The T-26 Light Tank – Review by Phil Hodges

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Ok, ok. Great battle tanks of the Second World War? The Russian T-26 doesn’t exactly spring to mind does it? I mean, it’s Russian and its not the T-34 so…!

That may sound harsh but the masses will mostly think of the obvious, the Sherman, the Tiger, the Panther and afore mentioned T-34. But the T-26?

Well, I’d heard of it, at least, and as armour isn’t exactly my ‘thing’ I thought I’d investigate further.  Now, this tank wasn’t (excuse the pun) exactly one of the ‘big guns’ It was, however, a total workhorse for the Russians and the more I read this Osprey book the more I realised that the Germans pitted against this piece of armour must have been sick of the site of it, and somewhat scared, too.

Even by 1941, as Germany swept through Russia the T-26 was outdated. Relatively slow with a top speed of just 19 mph, it had insufficient armour for tank warfare. Its main armament was a 20-k-45mm gun and it had a top range of 150 miles on roads. Across rough terrain it fared a lot worse.  But here’s the point: It was never really intended to face other tanks in massed battle. Though, as it proved in the Spanish Civil War, when it did come face to face with hostile armour it generally came out on top.

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The Vickers E Type tank was the basis of the Soviet T26. Examples of both can be seen at the Tank Museum, Bovington. Pix by Mark Barnes for War History Online.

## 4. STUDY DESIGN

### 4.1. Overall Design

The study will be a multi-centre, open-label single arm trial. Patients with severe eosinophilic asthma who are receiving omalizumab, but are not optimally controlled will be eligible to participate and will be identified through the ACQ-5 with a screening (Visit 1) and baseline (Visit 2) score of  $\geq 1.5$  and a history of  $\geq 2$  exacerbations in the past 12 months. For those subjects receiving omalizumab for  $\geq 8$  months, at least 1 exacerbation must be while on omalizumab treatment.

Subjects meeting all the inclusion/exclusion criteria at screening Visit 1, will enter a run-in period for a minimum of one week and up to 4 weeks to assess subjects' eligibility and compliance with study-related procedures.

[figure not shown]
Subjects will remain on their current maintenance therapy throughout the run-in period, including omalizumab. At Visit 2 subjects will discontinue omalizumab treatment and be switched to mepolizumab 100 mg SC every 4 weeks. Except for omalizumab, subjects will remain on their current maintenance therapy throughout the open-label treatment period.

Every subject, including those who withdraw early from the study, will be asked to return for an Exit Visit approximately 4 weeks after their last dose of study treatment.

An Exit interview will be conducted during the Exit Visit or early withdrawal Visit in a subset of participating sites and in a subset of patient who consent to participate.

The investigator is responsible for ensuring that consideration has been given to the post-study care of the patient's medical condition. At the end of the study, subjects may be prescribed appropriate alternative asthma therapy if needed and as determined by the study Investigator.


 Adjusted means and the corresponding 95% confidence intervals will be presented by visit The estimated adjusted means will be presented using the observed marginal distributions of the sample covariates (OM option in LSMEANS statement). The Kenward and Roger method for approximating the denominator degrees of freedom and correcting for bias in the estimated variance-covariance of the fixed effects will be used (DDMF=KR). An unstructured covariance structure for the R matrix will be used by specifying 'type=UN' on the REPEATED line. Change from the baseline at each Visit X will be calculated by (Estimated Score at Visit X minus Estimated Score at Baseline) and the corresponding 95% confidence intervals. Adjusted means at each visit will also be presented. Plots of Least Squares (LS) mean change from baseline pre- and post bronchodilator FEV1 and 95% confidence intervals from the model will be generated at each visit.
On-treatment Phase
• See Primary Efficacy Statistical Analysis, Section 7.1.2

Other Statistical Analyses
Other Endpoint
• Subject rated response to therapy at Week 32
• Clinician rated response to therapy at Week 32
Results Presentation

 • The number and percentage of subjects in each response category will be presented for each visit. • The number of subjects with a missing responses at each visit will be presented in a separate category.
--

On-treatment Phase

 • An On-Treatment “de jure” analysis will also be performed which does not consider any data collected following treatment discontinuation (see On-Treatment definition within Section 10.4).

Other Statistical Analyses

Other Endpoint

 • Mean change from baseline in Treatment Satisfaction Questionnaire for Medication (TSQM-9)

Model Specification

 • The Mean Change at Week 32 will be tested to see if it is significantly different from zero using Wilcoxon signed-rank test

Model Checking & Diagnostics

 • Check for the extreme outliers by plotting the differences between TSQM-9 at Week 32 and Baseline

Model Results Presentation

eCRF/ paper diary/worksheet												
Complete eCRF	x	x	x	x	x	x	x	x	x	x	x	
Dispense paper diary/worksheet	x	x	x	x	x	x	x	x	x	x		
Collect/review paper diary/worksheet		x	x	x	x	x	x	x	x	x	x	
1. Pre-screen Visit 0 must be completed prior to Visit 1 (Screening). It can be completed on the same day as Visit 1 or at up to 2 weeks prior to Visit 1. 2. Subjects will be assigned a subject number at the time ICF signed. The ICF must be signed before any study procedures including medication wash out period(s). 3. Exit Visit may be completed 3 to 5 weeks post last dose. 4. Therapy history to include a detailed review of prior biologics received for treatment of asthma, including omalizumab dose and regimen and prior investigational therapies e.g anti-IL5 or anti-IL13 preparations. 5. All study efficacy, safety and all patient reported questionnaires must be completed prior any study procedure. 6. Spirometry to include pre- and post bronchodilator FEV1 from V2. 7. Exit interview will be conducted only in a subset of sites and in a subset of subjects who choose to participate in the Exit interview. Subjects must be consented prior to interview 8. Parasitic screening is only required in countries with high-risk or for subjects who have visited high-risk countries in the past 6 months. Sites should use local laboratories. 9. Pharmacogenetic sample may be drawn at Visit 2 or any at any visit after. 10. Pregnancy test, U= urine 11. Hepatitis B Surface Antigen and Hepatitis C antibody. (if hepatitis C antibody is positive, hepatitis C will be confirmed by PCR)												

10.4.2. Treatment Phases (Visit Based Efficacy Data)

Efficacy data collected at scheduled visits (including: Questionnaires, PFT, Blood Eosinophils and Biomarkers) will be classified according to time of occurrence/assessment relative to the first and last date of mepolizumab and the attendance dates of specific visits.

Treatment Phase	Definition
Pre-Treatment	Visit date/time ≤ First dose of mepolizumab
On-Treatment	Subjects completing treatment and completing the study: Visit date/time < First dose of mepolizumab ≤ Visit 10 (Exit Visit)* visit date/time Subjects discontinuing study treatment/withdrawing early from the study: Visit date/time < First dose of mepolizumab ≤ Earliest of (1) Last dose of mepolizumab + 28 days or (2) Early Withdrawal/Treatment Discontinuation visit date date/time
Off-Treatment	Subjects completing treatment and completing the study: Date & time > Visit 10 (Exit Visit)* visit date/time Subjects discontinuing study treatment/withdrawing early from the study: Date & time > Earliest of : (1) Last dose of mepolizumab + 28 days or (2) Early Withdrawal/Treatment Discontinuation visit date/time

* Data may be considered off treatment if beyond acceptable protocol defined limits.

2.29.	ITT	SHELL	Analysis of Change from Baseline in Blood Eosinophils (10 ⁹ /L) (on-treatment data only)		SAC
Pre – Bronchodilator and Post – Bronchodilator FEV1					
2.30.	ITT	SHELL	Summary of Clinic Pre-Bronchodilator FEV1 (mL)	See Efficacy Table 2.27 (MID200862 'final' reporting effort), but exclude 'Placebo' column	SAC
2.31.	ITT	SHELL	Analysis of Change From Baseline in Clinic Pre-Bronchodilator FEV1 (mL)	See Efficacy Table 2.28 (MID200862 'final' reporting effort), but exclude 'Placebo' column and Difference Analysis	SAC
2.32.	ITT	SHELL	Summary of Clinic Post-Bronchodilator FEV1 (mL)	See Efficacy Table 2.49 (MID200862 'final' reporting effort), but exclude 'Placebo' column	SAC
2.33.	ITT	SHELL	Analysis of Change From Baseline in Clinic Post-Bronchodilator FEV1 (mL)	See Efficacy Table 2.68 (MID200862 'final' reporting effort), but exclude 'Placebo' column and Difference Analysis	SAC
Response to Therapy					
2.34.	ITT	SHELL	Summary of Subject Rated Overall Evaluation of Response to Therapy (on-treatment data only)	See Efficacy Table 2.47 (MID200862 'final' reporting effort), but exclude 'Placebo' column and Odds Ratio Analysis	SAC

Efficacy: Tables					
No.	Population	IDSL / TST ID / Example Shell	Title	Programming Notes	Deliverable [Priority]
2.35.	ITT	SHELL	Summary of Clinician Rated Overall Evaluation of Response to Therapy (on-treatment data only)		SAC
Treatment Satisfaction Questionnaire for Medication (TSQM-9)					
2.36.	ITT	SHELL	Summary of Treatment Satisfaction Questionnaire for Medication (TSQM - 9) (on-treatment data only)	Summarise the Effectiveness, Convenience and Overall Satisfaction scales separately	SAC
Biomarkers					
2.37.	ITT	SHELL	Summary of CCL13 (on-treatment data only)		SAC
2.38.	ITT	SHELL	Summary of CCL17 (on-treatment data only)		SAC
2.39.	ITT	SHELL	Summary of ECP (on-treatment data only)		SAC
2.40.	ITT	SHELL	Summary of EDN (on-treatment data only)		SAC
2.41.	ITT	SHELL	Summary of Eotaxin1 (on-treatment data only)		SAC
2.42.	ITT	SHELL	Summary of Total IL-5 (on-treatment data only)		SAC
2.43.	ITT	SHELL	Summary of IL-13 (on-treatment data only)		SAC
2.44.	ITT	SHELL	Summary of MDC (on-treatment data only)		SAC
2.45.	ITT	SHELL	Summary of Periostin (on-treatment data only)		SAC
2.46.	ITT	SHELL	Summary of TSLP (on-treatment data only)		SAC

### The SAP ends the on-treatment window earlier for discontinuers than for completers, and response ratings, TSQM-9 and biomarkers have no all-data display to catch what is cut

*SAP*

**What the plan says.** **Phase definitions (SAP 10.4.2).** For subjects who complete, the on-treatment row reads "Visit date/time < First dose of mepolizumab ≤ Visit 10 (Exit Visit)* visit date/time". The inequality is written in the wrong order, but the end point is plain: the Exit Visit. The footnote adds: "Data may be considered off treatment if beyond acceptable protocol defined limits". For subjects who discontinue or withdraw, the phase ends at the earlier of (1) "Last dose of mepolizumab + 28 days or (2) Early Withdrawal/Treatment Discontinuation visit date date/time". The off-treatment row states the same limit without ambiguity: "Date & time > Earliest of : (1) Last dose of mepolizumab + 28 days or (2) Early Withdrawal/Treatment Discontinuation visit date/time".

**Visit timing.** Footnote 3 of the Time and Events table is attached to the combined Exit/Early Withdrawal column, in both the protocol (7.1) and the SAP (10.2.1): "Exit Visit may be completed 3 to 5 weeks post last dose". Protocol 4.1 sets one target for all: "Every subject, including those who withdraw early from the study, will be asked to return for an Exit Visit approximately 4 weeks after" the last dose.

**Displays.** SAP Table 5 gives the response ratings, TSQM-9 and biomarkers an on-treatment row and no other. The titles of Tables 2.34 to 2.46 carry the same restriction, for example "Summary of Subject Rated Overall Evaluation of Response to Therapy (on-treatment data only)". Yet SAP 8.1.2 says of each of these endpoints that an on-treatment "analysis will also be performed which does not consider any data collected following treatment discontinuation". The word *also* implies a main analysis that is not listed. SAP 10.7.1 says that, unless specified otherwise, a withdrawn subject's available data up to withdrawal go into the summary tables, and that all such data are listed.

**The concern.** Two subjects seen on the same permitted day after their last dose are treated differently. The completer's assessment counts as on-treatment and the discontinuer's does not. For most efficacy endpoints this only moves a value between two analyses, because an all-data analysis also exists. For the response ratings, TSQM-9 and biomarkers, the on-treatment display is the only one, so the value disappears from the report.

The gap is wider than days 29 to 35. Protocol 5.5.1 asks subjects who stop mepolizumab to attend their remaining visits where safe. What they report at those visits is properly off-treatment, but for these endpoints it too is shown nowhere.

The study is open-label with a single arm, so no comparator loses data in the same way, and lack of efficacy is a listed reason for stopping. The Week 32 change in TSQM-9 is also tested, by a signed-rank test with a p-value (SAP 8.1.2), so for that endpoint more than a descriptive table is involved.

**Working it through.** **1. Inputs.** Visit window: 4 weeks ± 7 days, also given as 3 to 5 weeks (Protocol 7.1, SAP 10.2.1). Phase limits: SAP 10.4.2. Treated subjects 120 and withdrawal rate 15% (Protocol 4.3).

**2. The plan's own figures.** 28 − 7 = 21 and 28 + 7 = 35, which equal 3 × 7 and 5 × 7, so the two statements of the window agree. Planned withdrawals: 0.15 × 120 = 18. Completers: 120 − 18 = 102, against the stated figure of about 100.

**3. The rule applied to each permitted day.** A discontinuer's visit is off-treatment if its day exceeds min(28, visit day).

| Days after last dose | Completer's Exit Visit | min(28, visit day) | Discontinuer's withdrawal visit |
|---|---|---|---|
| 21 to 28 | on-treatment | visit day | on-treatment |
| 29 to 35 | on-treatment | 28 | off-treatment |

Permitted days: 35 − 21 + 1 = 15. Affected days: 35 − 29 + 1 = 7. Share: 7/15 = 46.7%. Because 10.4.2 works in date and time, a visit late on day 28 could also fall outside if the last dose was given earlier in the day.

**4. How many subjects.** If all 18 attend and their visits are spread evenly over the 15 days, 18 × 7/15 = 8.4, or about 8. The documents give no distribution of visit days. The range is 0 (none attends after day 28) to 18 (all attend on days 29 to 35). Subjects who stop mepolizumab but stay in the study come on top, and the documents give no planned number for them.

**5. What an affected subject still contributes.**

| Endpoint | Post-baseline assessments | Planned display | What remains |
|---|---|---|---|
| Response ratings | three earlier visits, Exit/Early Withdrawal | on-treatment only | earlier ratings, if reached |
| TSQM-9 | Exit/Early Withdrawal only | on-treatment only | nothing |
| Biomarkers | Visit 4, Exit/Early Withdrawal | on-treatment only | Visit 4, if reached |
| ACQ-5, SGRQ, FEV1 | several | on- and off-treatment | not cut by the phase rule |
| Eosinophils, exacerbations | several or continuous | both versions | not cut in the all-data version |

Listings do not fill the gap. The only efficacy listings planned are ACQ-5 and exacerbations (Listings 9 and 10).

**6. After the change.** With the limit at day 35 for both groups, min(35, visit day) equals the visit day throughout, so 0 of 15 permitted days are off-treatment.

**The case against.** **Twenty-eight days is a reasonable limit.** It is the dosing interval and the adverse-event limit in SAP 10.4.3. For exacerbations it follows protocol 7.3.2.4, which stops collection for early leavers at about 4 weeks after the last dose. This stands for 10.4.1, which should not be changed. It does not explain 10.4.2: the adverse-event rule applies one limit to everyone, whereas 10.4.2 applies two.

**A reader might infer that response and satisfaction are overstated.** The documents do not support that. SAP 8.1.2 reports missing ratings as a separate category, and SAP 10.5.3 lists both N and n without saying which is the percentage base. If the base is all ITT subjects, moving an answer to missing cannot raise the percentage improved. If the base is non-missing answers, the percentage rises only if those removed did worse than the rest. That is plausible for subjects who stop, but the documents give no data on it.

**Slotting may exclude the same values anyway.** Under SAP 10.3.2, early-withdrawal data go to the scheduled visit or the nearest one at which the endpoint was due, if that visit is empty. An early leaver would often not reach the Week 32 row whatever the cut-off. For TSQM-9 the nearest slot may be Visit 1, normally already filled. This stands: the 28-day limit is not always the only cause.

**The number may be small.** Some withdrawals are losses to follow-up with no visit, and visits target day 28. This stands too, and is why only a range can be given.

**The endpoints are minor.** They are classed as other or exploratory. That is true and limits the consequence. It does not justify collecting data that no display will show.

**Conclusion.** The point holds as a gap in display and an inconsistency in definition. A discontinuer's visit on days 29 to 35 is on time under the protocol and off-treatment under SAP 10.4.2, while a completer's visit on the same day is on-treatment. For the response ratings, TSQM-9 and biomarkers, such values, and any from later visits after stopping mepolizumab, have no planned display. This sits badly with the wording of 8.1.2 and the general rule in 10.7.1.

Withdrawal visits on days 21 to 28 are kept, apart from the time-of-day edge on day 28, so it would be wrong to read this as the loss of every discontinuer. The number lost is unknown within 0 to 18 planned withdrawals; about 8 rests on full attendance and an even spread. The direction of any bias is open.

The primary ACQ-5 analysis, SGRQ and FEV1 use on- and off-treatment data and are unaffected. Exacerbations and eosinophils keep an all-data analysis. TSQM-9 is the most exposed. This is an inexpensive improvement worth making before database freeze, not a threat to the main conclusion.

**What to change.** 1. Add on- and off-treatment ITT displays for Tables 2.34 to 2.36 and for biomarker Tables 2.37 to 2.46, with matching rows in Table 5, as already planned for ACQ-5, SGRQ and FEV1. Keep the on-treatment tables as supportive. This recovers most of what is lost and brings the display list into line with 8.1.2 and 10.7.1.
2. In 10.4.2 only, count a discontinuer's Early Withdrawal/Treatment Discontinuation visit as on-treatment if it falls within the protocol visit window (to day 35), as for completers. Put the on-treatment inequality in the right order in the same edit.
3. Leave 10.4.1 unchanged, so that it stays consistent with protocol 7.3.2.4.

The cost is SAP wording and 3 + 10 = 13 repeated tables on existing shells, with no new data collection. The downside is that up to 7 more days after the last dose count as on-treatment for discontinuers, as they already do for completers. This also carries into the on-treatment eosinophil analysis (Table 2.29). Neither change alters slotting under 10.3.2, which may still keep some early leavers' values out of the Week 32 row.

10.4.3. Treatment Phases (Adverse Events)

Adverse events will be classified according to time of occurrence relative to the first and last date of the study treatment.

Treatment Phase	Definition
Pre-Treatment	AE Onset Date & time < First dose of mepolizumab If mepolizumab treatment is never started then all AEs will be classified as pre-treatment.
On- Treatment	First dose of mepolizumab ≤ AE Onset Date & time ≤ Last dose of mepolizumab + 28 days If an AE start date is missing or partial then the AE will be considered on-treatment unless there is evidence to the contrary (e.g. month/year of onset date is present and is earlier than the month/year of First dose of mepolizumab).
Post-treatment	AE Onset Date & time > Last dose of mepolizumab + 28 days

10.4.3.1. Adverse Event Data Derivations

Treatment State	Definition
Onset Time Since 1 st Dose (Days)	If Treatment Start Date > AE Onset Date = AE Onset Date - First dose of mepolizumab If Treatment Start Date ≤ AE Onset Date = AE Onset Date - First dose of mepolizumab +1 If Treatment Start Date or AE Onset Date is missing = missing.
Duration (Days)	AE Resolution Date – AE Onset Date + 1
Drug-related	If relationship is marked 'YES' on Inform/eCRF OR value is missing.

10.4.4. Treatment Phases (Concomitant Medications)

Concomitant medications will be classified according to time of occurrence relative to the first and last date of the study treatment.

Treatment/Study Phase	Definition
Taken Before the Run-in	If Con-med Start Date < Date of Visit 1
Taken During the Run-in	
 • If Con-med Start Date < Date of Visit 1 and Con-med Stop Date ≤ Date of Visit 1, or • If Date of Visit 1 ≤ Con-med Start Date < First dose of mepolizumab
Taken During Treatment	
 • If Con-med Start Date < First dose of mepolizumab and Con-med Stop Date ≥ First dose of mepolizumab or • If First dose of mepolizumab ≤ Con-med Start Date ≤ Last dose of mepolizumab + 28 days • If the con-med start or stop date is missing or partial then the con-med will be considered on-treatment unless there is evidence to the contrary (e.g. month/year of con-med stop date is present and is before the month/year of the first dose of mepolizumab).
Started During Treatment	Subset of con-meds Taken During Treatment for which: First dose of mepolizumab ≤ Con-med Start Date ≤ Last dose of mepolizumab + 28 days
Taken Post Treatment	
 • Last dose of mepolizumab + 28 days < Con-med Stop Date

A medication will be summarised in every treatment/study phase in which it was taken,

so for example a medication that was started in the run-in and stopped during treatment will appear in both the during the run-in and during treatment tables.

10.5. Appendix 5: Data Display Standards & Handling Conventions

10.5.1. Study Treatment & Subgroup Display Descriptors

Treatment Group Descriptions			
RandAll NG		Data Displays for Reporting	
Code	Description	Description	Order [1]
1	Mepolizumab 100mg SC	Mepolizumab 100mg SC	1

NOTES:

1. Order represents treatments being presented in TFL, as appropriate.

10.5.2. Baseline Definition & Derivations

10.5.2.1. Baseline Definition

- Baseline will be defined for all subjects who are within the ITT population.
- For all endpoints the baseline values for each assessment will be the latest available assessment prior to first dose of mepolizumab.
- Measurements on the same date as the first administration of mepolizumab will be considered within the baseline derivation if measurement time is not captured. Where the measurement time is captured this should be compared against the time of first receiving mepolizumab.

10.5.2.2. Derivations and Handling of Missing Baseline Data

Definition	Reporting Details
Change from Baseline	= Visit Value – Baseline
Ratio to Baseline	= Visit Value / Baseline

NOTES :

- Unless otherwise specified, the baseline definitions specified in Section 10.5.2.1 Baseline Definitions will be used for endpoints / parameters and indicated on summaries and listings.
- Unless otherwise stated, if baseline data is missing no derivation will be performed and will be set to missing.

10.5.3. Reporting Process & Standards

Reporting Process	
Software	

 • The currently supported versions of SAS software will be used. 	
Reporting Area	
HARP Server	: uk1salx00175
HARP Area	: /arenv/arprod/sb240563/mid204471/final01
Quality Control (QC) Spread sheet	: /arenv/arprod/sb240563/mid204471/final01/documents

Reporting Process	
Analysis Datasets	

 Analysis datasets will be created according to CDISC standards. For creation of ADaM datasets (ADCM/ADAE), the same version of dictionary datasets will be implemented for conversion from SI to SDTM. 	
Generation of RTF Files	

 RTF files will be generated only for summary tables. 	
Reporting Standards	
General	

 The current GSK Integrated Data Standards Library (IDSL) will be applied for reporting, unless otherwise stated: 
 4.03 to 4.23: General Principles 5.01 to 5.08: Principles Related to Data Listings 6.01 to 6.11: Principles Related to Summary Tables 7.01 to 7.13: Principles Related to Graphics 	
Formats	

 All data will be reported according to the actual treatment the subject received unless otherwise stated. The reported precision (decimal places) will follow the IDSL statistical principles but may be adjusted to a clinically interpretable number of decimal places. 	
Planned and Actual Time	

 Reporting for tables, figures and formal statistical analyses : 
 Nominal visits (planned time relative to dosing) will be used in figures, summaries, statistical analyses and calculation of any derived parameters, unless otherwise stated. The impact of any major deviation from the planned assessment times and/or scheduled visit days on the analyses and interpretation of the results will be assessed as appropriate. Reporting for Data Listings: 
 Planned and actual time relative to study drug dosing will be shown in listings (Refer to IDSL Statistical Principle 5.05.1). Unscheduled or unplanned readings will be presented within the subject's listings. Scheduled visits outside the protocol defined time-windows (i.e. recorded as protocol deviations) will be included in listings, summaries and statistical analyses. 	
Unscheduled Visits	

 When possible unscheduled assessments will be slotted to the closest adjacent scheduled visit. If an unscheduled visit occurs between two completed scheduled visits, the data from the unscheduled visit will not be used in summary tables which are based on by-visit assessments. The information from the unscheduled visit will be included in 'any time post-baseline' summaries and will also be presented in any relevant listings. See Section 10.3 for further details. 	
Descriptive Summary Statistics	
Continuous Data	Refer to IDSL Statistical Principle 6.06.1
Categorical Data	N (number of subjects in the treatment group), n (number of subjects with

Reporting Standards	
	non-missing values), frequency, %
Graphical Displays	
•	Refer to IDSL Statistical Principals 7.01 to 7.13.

It was a support tank as such, carrying an amazing array of weapons from dual and quad machine guns to flame throwers and mortars. It was an observation platform and a radio shack. It was a moving battlefield HQ and a self-propelled gun. It was in essence, to the Germans, a huge pain in the backside and with the sheer number produced; over 10,000, it wasn’t going away, either.  That said it was a little temperamental to say the least. It sounded as loud as a jet engine and was far from stealth-like. It had a nasty habit of rattling itself to pieces and threw its rubber tracks whilst on roads. The T-26 was liable to chew its own gearbox to pieces before spitting it out at the roadside. The Russians loved it!

It could either be welded or riveted together, or both. A dream for the manufacturers and their slack wartime processes but a nightmare to the crews fighting inside them. Noisy, full of fumes and offering a jaw-breaking ride, these were the shotguns of the armour world. It was more of an agricultural tool than a comfortable, safe fighting vehicle.

More tankette than tank, this tracked menace fought in virtually every major battle on the Eastern front, causing huge casualties to the enemy and keeping their morale low whilst bolstering that of the Red Army. Across fields and farmland or on the bombed streets and burning cities, it rumbled on relentlessly and had its finest hour, albeit a muted and underestimated one. It looked insignificant and subdued. It was in reality a big player and a venomous one, too.

In this Opsrey edition Steven J Zaloga tells us of the tank’s history (it was in fact a British design from Vickers-Armstong). We learn of its development, acceptance and subsequent decline. By 1944, tanks were fast, but war moved even faster than any land vehicle and the T-26 found itself in a somewhat supporting role in far flung conflicts in corners of the Earth such as China, Finland and Iran.

Plagued by frequent breakdowns on an already out of date vehicle, coupled with a lack of spare parts and of trained crews; the T-26 slowly faded into the great battlefield in the sky.

Reviewed by Phil Hodges for War History Online

T-26 LIGHT TANK
Backbone of the Red Army
By Steven J Zaloga
Illustrated by Henry Morshead
Osprey Publishing
New Vanguard 218
ISBN 978-1-4728-0625-3